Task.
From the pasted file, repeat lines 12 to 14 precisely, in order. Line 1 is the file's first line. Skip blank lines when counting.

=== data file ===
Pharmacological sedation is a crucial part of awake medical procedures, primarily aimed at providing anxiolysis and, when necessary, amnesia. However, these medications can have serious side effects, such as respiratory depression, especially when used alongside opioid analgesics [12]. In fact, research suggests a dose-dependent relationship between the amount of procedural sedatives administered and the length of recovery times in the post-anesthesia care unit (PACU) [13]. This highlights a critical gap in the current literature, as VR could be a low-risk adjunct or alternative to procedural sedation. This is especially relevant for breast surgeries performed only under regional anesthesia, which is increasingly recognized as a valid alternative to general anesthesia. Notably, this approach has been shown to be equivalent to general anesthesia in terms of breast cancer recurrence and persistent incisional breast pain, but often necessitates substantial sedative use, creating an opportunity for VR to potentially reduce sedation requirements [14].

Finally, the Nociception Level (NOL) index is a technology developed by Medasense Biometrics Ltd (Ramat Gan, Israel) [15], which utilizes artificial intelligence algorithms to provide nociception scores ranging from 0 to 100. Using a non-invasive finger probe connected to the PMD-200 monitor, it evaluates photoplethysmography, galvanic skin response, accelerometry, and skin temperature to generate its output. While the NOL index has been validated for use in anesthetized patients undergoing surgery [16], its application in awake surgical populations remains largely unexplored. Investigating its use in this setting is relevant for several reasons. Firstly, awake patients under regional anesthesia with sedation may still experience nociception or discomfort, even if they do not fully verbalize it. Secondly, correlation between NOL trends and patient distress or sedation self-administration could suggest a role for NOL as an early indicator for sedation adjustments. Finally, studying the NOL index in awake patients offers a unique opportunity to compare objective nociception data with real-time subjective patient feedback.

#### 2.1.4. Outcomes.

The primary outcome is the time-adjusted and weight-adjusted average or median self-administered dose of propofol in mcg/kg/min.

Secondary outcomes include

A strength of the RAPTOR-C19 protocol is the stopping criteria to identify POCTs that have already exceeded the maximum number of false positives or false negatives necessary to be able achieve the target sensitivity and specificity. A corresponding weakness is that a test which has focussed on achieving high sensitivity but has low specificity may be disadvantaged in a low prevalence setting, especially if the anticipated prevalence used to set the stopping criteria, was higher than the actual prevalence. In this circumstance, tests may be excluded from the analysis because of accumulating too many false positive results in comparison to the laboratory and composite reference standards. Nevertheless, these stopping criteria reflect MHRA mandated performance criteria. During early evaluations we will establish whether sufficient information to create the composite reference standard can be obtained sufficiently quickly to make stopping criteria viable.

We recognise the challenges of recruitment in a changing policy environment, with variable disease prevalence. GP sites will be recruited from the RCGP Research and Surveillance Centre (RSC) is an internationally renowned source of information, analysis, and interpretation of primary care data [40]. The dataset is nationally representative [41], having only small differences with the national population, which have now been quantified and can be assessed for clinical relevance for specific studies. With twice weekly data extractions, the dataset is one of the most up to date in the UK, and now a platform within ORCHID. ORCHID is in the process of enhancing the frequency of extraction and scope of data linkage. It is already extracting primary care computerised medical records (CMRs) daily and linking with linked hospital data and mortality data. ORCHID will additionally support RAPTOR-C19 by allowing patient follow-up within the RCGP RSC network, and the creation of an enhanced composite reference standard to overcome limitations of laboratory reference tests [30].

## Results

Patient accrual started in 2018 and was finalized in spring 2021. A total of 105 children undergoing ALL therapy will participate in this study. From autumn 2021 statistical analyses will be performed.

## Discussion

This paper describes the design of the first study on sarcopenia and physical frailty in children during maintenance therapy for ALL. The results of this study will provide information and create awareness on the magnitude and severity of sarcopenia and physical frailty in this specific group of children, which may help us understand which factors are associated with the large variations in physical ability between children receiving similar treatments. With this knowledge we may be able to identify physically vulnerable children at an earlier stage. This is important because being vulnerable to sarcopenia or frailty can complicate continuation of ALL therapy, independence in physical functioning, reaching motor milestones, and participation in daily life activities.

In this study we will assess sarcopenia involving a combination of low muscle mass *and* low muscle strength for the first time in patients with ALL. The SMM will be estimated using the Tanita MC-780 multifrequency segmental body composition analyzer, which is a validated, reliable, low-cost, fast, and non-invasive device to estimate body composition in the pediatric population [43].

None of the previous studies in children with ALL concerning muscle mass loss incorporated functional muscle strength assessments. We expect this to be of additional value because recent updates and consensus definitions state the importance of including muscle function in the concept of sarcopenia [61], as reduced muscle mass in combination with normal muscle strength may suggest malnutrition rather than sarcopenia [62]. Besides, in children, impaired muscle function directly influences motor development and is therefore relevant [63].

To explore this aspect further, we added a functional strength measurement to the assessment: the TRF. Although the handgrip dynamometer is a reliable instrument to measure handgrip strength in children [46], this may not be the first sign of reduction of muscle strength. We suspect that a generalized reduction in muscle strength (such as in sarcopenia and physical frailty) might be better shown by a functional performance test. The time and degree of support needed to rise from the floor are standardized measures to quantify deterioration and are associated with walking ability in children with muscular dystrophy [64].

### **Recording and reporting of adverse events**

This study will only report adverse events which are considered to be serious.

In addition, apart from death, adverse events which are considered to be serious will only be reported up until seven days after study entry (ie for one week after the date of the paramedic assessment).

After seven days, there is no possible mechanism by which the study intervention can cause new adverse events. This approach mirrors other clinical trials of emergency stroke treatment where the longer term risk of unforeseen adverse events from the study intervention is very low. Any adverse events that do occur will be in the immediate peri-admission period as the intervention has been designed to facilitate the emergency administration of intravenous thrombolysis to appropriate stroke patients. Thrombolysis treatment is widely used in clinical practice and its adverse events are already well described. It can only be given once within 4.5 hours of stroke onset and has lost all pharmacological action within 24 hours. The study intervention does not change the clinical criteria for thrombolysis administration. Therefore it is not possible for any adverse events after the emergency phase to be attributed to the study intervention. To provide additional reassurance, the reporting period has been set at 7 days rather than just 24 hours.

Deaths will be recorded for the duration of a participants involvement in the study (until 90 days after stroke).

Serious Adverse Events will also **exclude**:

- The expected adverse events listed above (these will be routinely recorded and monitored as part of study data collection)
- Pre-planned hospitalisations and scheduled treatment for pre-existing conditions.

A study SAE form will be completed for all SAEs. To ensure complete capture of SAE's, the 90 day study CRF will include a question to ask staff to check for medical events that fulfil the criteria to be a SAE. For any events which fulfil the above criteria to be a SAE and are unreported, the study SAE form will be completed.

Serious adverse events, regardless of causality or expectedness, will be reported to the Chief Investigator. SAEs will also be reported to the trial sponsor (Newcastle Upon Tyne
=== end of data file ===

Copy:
In this study we will assess sarcopenia involving a combination of low muscle mass *and* low muscle strength for the first time in patients with ALL. The SMM will be estimated using the Tanita MC-780 multifrequency segmental body composition analyzer, which is a validated, reliable, low-cost, fast, and non-invasive device to estimate body composition in the pediatric population [43].

None of the previous studies in children with ALL concerning muscle mass loss incorporated functional muscle strength assessments. We expect this to be of additional value because recent updates and consensus definitions state the importance of including muscle function in the concept of sarcopenia [61], as reduced muscle mass in combination with normal muscle strength may suggest malnutrition rather than sarcopenia [62]. Besides, in children, impaired muscle function directly influences motor development and is therefore relevant [63].

To explore this aspect further, we added a functional strength measurement to the assessment: the TRF. Although the handgrip dynamometer is a reliable instrument to measure handgrip strength in children [46], this may not be the first sign of reduction of muscle strength. We suspect that a generalized reduction in muscle strength (such as in sarcopenia and physical frailty) might be better shown by a functional performance test. The time and degree of support needed to rise from the floor are standardized measures to quantify deterioration and are associated with walking ability in children with muscular dystrophy [64].